Plans are Laid
The Edmonton Incline Railway was first proposed in April, 1905 by Joseph Hostyn and F. W. Hobson, on behalf of a number of supporters, including Donald Ross, William Henry Sheppard, Pete Anderson, Richard Secord, George Perry Blythe and Herbert J. Dawson.
At that time, moving products from Strathcona and the river valley to Edmonton meant a trip over the North Saskatchewan River either by John Walter’s ferry or the Low Level Bridge, followed by a long march up McDougall Hill Road, which was especially treacherous when slippery and muddy due to rain and snow.
For only a small price, fifteen cents per trip for automobiles and wagons and five cents per trip for pedestrians, the proposed railway was to transport individuals up and down McDougall Hill using two rail cars, moving in alternate directions. Passengers would begin their journey halfway up the hill on Victoria Avenue (100 Avenue) and First Street (101 Street), near the south side of the current Chateau Lacombe parking structure, to the top at First Street and College Avenue (Macdonald Drive).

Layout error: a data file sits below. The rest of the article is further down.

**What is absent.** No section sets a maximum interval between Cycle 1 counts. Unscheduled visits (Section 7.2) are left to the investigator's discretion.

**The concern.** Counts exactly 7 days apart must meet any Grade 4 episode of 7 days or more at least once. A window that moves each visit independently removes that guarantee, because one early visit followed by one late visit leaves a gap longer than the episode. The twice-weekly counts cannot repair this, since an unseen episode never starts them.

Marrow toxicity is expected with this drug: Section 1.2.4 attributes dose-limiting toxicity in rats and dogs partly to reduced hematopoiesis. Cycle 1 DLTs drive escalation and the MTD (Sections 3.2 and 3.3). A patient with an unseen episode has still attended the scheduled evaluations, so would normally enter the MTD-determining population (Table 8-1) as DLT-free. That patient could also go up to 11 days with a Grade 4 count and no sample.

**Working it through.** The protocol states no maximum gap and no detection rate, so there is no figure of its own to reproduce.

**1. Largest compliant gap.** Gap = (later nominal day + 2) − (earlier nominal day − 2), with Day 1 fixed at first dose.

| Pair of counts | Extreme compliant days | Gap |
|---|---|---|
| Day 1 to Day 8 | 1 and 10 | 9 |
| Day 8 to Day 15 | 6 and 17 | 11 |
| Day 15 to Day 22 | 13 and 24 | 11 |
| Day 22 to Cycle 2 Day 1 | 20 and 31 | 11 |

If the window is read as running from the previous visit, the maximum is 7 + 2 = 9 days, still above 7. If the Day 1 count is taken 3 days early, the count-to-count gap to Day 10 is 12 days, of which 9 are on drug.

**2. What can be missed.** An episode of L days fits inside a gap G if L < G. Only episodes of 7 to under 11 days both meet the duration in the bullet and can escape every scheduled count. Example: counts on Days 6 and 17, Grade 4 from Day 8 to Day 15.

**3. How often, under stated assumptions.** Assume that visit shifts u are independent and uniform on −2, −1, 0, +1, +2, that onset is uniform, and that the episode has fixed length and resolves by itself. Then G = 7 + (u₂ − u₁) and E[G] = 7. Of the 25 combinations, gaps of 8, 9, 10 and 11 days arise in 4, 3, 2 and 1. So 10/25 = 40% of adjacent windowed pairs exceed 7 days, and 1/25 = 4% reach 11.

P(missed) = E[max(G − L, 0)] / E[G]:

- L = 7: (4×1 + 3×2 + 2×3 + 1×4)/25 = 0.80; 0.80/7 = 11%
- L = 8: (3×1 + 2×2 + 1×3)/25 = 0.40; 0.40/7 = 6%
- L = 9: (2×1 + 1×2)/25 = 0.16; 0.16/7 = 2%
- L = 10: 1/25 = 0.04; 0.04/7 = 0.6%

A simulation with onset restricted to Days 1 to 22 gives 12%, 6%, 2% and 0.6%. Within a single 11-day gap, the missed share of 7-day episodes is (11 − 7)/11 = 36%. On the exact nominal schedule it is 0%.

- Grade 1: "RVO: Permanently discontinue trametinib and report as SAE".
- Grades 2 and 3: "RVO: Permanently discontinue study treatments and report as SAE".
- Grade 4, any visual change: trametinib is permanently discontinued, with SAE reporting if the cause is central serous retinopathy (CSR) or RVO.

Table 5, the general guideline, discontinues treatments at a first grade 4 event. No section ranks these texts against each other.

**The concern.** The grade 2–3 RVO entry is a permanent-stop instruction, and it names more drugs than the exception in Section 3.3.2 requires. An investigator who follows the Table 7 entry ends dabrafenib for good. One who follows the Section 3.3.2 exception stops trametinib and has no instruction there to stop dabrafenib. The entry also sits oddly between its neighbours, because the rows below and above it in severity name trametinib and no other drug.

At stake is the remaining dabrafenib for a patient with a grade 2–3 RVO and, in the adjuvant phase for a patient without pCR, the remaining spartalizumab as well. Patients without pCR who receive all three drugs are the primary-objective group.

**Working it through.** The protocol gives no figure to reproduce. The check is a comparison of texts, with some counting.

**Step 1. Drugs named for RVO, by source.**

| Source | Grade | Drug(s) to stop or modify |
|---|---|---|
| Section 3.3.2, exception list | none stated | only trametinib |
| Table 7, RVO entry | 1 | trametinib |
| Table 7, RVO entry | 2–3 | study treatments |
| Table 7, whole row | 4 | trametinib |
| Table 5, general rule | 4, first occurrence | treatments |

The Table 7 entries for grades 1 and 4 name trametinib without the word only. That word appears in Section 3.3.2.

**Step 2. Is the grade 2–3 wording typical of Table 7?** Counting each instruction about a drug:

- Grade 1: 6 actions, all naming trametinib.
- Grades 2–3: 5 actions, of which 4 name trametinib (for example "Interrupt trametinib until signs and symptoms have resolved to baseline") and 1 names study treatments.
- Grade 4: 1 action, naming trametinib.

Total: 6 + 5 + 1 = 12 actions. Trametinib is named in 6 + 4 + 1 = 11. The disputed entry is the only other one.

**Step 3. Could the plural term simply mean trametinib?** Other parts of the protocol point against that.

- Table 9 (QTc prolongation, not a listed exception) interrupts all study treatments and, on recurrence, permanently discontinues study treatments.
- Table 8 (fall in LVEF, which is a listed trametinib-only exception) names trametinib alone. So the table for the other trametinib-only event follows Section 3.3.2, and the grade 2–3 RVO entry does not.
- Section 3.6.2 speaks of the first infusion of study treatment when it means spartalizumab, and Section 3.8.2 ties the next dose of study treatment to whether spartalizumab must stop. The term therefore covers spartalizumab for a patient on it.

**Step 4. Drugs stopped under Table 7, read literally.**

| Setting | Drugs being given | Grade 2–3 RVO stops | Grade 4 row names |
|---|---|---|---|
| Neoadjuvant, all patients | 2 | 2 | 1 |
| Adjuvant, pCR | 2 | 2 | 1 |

Traffic on McDougall Hill. [EA-10-1201]
The railway would provide an easy way to move freight to customers for the many businesses located in the river valley communities, and was expected to create ample revenue for Edmonton. Businesses in Ross Flats, including Campbell & Ottewell, City Flour Mills, Edmonton Ice Company, Edmonton Brewing & Malting Company, Edmonton Concrete Company Ltd, and Huff’s Gravel Plant were ideally located to take advantage of the proposed railway, and many of the instigators of the project were also involved in these businesses.
This photo shows Ross Flats around 1910. Look at how much industry there was! In the top left corner you can just make out the Incline Railway, busily transporting people and goods up the hill. [EA-10-1454]